One of the most grown-up review sites around

2021
55,028 reviews
and more.. and still writing ...

Search MusicWeb Here

     
  
 

 

International mailing


 
Founder: Len Mullenger                                    Editor in Chief:John Quinn             

Some items
to consider

 

paid for
advertisements



TROUBADISC

100th birthday of Mieczyslaw Weinberg on December 8, 2019.
Renate Eggbrecht has recorded all 3 violin Sonatas


FOGHORN Classics


Mozart Brahms
Clarinet Quintets


New Releases

Naxos Classical


Click to see New Releases
Get 10% off using code musicweb10

 


Obtain 10% discount

 


Follow us on Twitter

Subscribe to our free weekly review listing
sample

Sample: See what you will get

Editorial Board
MusicWeb International
Founding Editor
   
Rob Barnett
Editor in Chief
John Quinn
Seen & Heard
Editor Emeritus
   Bill Kenny
MusicWeb Webmaster
   David Barker
Postmaster
Jonathan Woolf
MusicWeb Founder
   Len Mullenger

 

Discs for review may be sent to:
Jonathan Woolf
76 Lushes Road
Loughton
Essex IG10 3QB
United Kingdom
Ph. 020 8418 0616
jonathan_woolf@yahoo.co.uk


 

REVIEW
Plain text for smartphones & printers


Advertising on
Musicweb


Donate and keep us afloat

 

 

Recordings of the Month

March


piano music Vol 4


Charpentier


Songs of Love and Sorrow


Thomas Agerfeldt OLESEN
Cello Concerto


The female in Music

 

February

January


Linda BUCKLEY
From Ocean’s Floor

 

Support us financially by purchasing this disc from
Ludwig van BEETHOVEN (1770-1827)
Concerto for violin, cello and piano in C major, Op. 56 (1803) [34:50]
Piano Trio in B flat major, Op. 97 ‘Archduke’ (1811) [36:25]
Storioni Trio; Netherlands Symphony Orchestra/Jan Willem de Wriend
rec. 2-3 July 2012, Muziekcentrum Enschede (Concerto), 8-10 October 2012, Evangelisch Lutherse Church Haarlem (Trio)
CHALLENGE CLASSICS CC72579 [71:15] 

Beethoven’s Triple Concerto is a concerto for piano trio and orchestra, so to couple a recording of it on the same CD as the greatest of his piano trios makes compelling sense as well as excellent value as far as the collected timings are concerned.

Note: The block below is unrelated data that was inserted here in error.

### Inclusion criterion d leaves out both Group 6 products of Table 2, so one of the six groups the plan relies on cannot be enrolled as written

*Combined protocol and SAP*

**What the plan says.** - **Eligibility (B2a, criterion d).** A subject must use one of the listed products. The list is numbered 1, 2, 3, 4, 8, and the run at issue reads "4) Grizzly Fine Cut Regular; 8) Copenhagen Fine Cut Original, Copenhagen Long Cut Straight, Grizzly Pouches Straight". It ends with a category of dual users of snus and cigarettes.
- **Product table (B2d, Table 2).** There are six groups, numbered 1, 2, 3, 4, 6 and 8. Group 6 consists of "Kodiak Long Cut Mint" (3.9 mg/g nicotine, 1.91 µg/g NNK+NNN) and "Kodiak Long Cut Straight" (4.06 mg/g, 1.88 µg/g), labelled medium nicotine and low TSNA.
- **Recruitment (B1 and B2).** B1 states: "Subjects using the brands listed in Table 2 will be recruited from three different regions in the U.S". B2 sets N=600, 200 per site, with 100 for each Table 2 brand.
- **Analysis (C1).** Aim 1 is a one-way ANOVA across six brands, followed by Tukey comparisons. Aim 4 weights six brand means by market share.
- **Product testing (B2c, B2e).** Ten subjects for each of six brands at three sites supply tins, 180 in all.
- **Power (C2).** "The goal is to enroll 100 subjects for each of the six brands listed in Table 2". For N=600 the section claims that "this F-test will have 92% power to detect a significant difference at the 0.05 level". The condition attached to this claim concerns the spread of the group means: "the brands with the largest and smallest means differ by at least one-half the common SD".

The two works are separated by several years, but they are both examples of the composer operating at the height of his powers. Beethoven composed his Triple Concerto during 1803-4, a period of astonishing creative activity which also saw the composition of the Eroica symphony, the Waldstein and Appassionata piano sonatas, and the first version of the opera Fidelio. The concerto, like the trio, was written for his patron, the Archduke Rudolf, who was its first piano soloist and whose private orchestra gave the first performance.
 
The Storioni Trio hails from the Netherlands, and take their name from the 1794 Cremona violin played by their leader Wouter Wossen. Here they play on ‘original instruments’. The booklet notes confirm the identity of the 1815 Lagrasse fortepiano and the fact that the strings are gut rather than steel. Likewise the Netherlands Symphony Orchestra play on historically informed instruments. The whole sound and aesthetic of the performance is determined by these instrumental combinations.
 
The Storioni Trio is an ensemble to be reckoned with, and their performance is nuanced towards every detail of Beethoven’s phrasing and dynamic range. The orchestra too, under Jan Willem de Wriend, is sensitive in supporting the solo group. As such the performance in this beautifully engineered CD deserves the highest praise. It has a certain intimacy of manner, so anyone wanting something more dramatic and challenging should look elsewhere, perhaps to the famous recording featuring Karajan and the Berlin Philharmonic, with Oistrakh, Rostropovich and Richter (EMI 6787052). 

In the Archduke Trio the issues are slightly different, since this recorded performance is not the only available version to have historically informed priorities. A fine alternative might be that by the Arcadia Trio, for example, coupled with the Trio Op. 1 No. 3 and the Kakadu Variations (Bella Musica BM 31.2172). The Storioni performance is beautifully judged, however, and unless heroic grandeur is required it is immensely tasteful and satisfying. Much of this success is down to the recorded sound, which is even more atmospheric and truthful here than in the admittedly fine recording of the concerto.
 
Terry Barfoot 

Masterwork Index: Beethoven triple concerto